Rep. Matt Gaetz

Rep. Matt Gaetz in Coolidge.

Last week a group of geographically challenged congressional representatives visited Pinal County.

Now, where they thought they were is another matter.

The group of GOP lawmakers visited Fisher Industries, a construction and manufacturing company with a plant in Coolidge, to see a demonstration of wall-building technology and prototypes designed for the proposed Mexican border wall.

They were in Coolidge as part of a fact-finding mission to gain knowledge on the immigration crisis and to gather important information on the proposed wall construction and its usefulness, so they could go back to Washington and intellectually debate this important issue.

Ha, just kidding.

They were in Coolidge to gather social media soundbites to fire up their constituents. And the first casualty was truth.

According to reporting in The American Independent, many on the trip claimed they were actually on the border with Mexico and were witnessing the wall being built.

“The Wall is being built!” Rep. Matt Gaetz, R-Fla., claimed on Twitter. He included a photo of himself looking at a mixing truck and a segment of fence.

Gaetz also tweeted a video of himself at the site with the caption, “I’m on the southern border of the United States in Arizona.”

“Reviewing construction at the border,” Rep. Dusty Johnson, R-S.D., tweeted and also included a video of himself at the site.

“Glad to be at the southern border,” Rep. Pete Stauber, R-Minn., wrote.

Of course, Coolidge is 146 miles from the border. Maybe, they got Coolidge confused with Nogales.

That’s understandable when you consider that our own sheriff has been a willing prop for the administration, giving the impression that Pinal County is a “border” county on the front lines fighting the smuggling war.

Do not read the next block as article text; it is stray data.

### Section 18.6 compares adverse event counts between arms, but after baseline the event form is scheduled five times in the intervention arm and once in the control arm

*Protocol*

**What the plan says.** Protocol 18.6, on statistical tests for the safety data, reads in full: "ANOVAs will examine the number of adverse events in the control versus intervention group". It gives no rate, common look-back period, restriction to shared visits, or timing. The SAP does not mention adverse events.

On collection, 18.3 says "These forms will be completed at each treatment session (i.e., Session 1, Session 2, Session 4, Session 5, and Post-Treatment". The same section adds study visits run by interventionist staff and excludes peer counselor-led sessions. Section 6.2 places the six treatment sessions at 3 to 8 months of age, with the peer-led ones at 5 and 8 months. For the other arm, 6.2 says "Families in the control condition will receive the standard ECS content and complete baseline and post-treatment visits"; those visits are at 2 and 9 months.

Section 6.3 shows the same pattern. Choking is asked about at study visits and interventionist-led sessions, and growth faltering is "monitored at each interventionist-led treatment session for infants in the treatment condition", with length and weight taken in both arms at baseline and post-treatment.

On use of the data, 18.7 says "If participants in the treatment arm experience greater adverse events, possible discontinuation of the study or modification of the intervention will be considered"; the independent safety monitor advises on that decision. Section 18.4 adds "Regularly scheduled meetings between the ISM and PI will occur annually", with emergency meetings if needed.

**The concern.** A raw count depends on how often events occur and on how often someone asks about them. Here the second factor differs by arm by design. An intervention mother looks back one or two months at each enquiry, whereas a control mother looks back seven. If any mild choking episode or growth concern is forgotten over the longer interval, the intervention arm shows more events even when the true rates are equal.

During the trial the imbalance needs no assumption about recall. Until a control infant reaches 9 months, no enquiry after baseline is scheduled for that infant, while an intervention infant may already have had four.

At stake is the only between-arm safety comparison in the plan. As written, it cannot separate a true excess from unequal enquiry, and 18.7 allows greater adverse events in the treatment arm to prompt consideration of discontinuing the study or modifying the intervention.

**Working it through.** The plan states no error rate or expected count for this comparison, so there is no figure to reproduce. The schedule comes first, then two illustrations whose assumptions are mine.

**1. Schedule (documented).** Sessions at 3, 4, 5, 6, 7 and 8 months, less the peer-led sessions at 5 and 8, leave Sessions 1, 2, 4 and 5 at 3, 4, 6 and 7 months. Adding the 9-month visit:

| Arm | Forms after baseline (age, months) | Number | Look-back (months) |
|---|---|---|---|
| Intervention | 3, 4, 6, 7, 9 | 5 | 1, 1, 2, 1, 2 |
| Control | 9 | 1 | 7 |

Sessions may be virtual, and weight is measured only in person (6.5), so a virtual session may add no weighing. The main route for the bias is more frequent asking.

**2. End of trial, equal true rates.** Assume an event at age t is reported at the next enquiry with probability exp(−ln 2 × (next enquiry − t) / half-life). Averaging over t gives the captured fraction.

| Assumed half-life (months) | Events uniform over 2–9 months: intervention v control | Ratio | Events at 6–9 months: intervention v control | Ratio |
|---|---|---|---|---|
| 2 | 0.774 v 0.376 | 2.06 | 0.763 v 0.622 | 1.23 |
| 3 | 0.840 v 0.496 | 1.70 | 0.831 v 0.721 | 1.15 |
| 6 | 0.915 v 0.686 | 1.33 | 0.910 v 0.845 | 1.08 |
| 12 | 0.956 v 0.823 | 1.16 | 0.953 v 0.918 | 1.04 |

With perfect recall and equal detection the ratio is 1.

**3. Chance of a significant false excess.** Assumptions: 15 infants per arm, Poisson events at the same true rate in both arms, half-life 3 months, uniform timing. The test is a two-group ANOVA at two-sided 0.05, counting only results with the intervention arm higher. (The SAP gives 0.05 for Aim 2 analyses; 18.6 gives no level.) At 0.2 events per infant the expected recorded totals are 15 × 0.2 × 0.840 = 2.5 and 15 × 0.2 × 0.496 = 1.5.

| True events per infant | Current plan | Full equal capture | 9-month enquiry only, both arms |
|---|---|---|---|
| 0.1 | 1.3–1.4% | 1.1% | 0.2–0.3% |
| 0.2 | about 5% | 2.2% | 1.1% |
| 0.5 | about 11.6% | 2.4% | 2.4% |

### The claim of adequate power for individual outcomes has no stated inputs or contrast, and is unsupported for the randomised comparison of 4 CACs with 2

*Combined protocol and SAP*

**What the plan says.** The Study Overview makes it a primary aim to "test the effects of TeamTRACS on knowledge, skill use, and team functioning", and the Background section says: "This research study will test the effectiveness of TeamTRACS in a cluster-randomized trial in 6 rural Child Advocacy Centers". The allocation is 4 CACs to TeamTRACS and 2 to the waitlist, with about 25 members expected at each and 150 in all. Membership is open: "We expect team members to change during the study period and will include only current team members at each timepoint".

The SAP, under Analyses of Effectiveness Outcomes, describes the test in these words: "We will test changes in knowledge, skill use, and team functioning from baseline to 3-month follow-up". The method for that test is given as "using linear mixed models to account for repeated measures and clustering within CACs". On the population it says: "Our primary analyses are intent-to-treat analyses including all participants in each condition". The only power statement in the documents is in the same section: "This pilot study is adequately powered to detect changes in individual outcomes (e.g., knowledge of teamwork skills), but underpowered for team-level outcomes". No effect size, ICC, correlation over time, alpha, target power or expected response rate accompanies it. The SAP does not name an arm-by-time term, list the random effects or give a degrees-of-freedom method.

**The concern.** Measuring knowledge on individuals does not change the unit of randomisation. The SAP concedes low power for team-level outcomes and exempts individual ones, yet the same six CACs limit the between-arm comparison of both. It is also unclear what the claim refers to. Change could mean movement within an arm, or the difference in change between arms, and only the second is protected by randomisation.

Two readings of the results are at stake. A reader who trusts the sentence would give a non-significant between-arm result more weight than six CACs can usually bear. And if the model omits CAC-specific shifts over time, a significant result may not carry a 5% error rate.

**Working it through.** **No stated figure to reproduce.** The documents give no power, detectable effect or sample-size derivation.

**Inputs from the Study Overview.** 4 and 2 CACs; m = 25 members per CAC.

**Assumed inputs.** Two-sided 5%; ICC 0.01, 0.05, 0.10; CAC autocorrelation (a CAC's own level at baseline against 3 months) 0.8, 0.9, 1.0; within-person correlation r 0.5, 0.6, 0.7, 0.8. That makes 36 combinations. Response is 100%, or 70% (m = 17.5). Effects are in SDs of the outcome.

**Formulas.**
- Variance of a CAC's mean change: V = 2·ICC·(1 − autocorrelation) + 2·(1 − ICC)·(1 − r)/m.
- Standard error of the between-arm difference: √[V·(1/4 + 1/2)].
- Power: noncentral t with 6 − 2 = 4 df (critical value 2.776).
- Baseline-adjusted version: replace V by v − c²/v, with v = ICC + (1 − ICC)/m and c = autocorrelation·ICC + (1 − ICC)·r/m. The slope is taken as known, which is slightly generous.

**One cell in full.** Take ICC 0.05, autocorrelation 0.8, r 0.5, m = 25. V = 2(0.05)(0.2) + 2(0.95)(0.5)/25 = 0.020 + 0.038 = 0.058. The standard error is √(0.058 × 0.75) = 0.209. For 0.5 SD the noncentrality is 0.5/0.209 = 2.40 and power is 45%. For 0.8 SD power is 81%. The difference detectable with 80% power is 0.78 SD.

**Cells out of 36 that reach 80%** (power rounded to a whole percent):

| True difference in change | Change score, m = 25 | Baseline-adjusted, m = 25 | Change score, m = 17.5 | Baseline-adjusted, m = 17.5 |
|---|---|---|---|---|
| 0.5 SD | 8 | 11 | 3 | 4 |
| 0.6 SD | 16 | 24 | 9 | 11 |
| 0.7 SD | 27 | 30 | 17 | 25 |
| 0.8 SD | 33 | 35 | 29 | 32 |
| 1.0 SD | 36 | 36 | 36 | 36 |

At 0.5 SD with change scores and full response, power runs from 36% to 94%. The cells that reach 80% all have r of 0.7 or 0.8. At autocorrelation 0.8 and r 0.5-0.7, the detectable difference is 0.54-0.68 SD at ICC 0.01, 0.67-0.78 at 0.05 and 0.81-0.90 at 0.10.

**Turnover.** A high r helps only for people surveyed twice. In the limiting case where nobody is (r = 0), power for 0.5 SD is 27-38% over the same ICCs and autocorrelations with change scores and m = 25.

But Sheriff Mark Lamb’s continued self-promotion in this political battle may be casting the county in a negative light to the rest of the country, especially in light of all the economic development efforts by local officials to get companies to bring jobs to the county and convince people this is a great place to own a home.

Last month Lamb, along with a number of other sheriffs, visited the California-Mexico border to preach support for President Donald Trump’s border wall.

“You don’t have anybody in Hollywood that looks like these guys,” the president said before introducing the sheriffs, where Lamb looked like he came straight over from central casting as an extra in a Tom Mix movie.

Lamb told the press his agency is constantly combating drug and human trafficking. Later he posted a video on Twitter of him pulling camouflaged clothing from bushes near Interstate 8.

It is bad enough that “Pinal” sounds like it was named by a urologist with a speech impediment. Now we have to contend with our own sheriff parading around talking like the county is a combat war zone.

Last month we got a phone call from a woman living out-of-state who was concerned because her friends were retiring and moving to Pinal County. She said she had seen news coverage that indicated how unsafe Pinal County is and was looking for more information so she could talk them out of their move.

The Coolidge political junket is just another example of how Pinal County is just a tool in a political battle. Now, some of the lawmakers on the tour were honest about what the trip was all about, and media covering the event accurately portrayed it for what it was and where it was.

But that didn’t stop the others from openly lying about the event.

I feel sorry for county Economic Development Manager Tim Kanavel and Mayors Craig McFarland of Casa Grande and Christian Price of Maricopa. For every sincere effort they make to promote the county and their communities, the sheriff appears at some national press conference or on some reality TV crime show giving the county a black eye. It is almost like the sheriff is working against other officials when it comes to promoting the image of the county.

Is it too much to ask for a sheriff who is just interested in being sheriff of Pinal County rather than a national media figure?

Border towns like Coolidge would appreciate it.


You can reach Andy Howell at


E-Edition Newsletters